Chiluba to remain in SA

Chiluba has been receiving treatment at Johannesburg’s Garden City Clinic for close to three months since the time he was rushed there on March 24 when he developed heart complications. Chief government spokesman Vernon Mwaanga who is also Information and Broadcasting minister told the local media during the week that Chiluba had made remarkable progress and could be returning home any time. However, responding to a query from The Southern Times, Chiluba said he should be left alone so that he recovers in peace other than people spreading rumours and dramatising his illness. “The President says people must let him recover in peace and not make any assertions and rumours about his illness. The doctors know what they are doing when they say he must stay on for the weekly reviews,” said Mwamba on behalf of Chiluba. On April 26, Chiluba was discharged from Garden City Clinic and he has since been an outpatient undergoing weekly reviews. Chiluba’s continued stay in South Africa is now raising eyebrows both at home and abroad. In a new twist Chiluba’s ailment has also become a subject of rumours with some suggesting that the former head of state- who back home has several pending charges of corruption and abuse of office- was planning to pull a surprise by using South Africa as a getaway to the outside world in order to jump trial. According to media reports from South Africa this prompted security officers there to put him under surveillance. Two of his former confidants during the heydays of his ten-year rule, Xavier Chungu then Intelligence chief and Atan Siansonga who served as the country’s High Commissioner to the US “escaped” from Zambia in dramatic fashion and are now believed to be in Europe and USA, respectively. The two were jointly charged with Chiluba. The other speculation on Chiluba’s continued stay in Johannesburg is that he wants to prolong his criminal cases in Lusaka while at the same time continue holidaying in South Africa which is one of the world’s best holiday resorts. At the weekend a solemn rumour made the rounds that the former Zambian president was dead. Mwamba said the sad thing was all the rumours, including the death one, were reaching Chiluba and could perpetuate his heart condition. “It is true we are receiving a lot of rumours, first they said the president (Chiluba) wanted to run away, then Mwaanga announced that Chiluba had fully recovered and now they are saying he is dead, imagine I had phone calls from as far as Japan and also the BBC wanting to confirm the death of the big man,” said Mwamba in a phone interview from Johannesburg where he also has been since March 24 when Chiluba first experienced cardiac complications.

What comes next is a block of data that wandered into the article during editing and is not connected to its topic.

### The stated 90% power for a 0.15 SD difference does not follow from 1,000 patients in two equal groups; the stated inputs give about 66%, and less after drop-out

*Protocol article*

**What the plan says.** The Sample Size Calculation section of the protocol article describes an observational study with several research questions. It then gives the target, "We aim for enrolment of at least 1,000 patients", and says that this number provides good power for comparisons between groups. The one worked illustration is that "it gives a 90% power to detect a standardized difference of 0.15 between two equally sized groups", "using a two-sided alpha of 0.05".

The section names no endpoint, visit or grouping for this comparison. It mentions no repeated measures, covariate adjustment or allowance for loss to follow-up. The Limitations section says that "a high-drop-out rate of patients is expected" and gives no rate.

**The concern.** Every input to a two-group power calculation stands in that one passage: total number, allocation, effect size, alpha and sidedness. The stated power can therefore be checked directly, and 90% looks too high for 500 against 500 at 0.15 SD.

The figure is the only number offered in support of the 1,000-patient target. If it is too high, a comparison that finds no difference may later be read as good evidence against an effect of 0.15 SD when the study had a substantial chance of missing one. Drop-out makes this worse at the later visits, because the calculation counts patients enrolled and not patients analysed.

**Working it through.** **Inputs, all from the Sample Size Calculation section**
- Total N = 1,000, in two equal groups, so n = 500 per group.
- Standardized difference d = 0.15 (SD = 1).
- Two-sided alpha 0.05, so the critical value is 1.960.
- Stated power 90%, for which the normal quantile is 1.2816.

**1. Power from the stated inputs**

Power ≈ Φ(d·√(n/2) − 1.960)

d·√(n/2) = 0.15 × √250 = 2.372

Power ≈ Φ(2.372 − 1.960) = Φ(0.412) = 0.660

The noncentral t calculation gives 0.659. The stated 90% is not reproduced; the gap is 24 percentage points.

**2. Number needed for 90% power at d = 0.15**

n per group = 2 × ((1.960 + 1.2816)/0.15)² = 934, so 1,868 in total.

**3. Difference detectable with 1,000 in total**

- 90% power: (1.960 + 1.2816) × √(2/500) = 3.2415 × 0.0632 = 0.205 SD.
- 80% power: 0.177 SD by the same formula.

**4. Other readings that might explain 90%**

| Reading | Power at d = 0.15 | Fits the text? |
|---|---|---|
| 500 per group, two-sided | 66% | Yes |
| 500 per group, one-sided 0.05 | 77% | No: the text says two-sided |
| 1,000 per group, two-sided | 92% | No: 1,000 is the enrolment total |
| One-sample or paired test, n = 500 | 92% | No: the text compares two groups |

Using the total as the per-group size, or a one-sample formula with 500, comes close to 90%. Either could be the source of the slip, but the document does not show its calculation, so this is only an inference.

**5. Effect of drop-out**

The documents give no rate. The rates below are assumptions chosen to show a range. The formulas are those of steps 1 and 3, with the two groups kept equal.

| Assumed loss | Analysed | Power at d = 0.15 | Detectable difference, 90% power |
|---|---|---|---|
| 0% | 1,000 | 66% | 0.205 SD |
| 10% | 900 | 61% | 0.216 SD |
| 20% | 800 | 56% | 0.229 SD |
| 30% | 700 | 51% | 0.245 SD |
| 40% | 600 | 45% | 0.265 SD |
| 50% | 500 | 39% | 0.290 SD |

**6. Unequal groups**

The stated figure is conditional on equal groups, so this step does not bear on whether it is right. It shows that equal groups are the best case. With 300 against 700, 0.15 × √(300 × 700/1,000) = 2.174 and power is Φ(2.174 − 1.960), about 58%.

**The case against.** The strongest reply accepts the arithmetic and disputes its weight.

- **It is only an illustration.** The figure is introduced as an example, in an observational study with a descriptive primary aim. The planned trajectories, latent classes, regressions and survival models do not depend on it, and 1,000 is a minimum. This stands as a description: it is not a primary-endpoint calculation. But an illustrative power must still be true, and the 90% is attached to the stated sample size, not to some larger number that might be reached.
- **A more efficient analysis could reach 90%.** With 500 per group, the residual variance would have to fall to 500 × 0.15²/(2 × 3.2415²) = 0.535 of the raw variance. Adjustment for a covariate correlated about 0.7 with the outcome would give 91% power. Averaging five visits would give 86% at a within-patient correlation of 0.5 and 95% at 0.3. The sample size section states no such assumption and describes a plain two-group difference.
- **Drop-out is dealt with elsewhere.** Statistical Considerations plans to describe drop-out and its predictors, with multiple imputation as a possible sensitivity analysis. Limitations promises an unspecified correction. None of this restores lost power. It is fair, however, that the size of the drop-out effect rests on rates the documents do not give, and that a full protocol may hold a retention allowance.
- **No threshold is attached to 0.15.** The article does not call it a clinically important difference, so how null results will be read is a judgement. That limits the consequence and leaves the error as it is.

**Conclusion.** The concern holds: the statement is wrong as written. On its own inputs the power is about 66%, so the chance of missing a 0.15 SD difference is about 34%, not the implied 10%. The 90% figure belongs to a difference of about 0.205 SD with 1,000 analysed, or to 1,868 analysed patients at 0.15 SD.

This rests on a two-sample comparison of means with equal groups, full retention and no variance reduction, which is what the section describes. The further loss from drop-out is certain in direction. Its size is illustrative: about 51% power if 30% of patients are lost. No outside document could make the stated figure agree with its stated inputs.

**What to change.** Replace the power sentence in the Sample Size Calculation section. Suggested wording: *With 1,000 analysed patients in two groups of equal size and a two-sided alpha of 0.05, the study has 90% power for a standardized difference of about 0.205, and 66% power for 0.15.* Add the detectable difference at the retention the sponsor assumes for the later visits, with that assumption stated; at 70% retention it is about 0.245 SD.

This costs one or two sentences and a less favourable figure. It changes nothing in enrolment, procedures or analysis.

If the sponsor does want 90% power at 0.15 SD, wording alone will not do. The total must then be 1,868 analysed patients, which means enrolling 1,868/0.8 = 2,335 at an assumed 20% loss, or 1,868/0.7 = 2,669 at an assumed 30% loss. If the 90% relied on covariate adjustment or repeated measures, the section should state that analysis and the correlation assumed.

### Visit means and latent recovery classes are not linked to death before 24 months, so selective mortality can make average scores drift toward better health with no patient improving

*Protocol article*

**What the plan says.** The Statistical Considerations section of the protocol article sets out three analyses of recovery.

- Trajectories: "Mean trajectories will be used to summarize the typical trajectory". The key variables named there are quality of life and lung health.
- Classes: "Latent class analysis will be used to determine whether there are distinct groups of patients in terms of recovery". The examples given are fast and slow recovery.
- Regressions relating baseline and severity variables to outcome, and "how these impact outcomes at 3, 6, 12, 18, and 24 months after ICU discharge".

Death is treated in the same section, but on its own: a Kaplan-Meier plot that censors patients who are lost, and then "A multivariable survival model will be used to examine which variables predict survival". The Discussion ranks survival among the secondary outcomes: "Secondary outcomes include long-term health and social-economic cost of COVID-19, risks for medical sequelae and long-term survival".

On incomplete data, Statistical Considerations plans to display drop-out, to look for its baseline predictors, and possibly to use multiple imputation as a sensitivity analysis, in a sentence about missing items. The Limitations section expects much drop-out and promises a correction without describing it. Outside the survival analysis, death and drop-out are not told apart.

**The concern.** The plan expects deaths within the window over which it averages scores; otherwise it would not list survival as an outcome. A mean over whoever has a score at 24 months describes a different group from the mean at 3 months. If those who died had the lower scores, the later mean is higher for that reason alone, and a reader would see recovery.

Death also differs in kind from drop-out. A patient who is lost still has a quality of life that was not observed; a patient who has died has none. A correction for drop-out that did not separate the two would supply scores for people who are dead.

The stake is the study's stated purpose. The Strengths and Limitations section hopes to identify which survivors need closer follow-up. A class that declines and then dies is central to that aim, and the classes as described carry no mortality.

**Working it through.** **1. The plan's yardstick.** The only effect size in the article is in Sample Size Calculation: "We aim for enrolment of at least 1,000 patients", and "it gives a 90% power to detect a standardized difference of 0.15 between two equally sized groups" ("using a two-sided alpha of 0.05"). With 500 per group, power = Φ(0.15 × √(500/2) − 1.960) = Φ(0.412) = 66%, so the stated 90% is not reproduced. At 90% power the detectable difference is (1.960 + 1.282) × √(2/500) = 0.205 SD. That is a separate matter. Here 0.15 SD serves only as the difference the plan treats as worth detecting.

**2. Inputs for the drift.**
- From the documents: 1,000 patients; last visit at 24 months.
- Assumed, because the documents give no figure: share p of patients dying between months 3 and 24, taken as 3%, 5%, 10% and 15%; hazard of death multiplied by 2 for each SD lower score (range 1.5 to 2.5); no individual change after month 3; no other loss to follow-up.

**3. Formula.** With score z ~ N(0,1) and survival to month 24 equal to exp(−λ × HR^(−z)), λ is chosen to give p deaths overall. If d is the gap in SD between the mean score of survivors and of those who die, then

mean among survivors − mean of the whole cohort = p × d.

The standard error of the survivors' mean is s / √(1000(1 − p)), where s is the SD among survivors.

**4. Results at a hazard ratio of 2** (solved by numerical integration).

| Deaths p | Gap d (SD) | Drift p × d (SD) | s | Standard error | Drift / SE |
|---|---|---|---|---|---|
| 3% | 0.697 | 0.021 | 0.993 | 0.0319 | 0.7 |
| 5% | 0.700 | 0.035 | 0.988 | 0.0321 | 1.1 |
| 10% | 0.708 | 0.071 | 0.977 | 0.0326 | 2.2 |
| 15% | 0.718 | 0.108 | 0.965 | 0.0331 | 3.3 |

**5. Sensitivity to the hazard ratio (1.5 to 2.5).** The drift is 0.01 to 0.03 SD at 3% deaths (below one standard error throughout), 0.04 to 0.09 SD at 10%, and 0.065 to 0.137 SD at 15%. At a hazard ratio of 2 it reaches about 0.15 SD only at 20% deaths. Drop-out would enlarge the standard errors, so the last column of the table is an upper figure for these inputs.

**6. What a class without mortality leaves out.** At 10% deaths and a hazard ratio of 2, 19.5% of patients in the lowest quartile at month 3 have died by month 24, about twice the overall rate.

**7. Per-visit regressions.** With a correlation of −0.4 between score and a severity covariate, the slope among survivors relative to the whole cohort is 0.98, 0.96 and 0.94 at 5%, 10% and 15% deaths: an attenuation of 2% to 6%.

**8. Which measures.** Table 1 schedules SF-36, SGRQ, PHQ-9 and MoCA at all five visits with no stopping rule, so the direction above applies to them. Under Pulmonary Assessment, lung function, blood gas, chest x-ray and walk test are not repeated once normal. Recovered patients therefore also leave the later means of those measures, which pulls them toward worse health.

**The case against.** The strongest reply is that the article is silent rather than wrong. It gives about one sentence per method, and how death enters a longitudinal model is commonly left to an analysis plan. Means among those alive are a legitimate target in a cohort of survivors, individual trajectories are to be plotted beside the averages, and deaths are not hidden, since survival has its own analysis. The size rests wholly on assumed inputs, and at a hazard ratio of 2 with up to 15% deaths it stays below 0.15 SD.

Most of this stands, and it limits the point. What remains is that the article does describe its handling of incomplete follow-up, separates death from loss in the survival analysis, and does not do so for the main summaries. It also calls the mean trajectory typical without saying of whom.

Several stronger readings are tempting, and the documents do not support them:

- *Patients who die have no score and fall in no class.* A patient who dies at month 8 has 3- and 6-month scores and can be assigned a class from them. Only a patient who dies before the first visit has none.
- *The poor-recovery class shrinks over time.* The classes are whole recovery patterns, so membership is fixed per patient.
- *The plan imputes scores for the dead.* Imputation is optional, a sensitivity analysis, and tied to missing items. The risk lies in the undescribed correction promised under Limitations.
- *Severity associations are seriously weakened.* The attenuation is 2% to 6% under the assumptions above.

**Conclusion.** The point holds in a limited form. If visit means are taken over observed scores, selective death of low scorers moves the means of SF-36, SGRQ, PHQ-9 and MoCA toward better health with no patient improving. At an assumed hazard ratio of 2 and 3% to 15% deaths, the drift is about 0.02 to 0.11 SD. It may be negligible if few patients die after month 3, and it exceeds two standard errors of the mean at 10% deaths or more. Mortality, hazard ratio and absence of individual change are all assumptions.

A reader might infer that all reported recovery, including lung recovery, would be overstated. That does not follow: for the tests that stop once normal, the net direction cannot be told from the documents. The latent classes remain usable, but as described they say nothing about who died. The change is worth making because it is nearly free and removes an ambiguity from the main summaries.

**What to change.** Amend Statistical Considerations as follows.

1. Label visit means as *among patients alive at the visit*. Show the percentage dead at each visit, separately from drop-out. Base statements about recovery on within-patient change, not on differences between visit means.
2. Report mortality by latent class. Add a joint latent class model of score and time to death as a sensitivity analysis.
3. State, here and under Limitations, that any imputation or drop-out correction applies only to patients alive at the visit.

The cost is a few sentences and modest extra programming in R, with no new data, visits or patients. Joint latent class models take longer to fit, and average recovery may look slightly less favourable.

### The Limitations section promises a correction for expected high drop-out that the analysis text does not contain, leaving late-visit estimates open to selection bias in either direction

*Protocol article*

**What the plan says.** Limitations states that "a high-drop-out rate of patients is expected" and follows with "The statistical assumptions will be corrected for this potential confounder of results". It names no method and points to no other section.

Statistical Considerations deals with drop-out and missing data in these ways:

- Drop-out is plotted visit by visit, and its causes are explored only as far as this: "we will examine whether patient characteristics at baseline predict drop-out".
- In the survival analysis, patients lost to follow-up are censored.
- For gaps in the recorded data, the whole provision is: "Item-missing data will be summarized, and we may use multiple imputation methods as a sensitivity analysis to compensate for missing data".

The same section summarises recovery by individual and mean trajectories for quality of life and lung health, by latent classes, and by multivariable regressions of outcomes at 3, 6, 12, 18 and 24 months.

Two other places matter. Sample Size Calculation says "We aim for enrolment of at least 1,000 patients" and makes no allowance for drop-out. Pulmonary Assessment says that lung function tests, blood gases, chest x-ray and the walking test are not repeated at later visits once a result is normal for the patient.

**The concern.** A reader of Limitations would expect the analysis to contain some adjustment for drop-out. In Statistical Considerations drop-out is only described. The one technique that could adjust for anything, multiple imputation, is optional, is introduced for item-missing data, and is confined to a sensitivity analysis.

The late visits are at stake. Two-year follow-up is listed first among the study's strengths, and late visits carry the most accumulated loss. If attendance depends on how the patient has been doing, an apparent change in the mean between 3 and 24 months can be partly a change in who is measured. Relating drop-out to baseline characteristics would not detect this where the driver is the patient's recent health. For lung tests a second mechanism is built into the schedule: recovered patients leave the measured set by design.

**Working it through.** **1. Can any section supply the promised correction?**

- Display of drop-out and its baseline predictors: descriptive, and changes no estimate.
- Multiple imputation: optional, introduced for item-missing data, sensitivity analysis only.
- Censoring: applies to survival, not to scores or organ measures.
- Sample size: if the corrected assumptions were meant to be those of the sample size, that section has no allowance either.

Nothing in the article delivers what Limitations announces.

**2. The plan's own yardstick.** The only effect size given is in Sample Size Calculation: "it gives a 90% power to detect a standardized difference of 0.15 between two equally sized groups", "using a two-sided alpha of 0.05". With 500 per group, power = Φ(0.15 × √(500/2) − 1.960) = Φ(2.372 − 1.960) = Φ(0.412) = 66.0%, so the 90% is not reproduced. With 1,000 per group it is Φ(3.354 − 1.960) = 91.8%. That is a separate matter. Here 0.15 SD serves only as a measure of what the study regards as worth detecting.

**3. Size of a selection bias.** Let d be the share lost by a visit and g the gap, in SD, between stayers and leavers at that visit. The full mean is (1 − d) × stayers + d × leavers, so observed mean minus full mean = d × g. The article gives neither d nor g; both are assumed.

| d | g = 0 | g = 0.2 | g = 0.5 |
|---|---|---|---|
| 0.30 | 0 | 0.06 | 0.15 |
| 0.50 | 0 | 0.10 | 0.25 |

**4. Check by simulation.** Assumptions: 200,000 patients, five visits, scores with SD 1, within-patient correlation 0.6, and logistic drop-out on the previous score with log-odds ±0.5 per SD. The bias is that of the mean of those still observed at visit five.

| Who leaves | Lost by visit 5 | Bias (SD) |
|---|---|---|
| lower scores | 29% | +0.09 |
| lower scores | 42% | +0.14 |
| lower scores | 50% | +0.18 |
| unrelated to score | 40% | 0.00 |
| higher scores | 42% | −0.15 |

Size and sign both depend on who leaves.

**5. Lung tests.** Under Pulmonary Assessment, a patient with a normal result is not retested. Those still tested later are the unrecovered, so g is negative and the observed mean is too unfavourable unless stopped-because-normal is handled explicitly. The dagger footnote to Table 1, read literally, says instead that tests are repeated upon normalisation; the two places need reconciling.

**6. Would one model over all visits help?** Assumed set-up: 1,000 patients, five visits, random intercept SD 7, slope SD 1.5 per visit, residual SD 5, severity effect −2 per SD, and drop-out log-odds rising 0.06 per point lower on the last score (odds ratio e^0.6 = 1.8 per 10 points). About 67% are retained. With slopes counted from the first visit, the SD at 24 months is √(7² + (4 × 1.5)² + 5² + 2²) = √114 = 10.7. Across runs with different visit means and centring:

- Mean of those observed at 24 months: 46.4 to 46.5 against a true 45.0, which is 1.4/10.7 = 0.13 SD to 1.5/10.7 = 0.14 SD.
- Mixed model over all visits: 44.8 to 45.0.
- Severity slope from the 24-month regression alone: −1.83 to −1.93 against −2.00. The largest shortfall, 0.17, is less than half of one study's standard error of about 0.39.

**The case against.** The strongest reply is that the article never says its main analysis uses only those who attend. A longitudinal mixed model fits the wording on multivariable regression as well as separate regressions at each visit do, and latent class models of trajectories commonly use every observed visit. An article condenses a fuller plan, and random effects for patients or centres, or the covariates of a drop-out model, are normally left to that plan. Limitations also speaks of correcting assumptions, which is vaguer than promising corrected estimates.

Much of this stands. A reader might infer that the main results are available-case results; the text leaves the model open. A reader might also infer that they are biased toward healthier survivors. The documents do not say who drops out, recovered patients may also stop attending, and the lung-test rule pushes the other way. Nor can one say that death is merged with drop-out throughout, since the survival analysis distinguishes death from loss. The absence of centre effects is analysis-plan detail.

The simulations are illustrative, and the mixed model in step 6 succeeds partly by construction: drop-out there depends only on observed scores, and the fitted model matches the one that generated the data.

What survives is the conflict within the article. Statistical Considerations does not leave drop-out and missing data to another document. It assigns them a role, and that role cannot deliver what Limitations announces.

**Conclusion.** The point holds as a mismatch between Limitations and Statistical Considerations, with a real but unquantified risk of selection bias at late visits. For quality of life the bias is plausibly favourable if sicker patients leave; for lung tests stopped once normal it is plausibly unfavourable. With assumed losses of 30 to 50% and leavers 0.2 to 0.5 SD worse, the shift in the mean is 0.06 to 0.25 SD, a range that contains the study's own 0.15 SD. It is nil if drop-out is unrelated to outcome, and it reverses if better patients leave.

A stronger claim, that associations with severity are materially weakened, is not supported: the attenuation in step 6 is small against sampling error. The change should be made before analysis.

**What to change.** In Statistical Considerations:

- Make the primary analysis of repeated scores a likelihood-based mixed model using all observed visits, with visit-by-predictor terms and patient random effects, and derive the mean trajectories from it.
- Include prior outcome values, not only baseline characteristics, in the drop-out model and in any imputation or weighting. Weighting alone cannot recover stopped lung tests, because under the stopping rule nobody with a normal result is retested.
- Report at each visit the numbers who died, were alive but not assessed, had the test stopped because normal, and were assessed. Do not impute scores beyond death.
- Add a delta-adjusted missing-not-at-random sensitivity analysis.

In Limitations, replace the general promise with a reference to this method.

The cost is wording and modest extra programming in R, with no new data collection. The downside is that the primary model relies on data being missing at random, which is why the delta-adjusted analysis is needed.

June 2006
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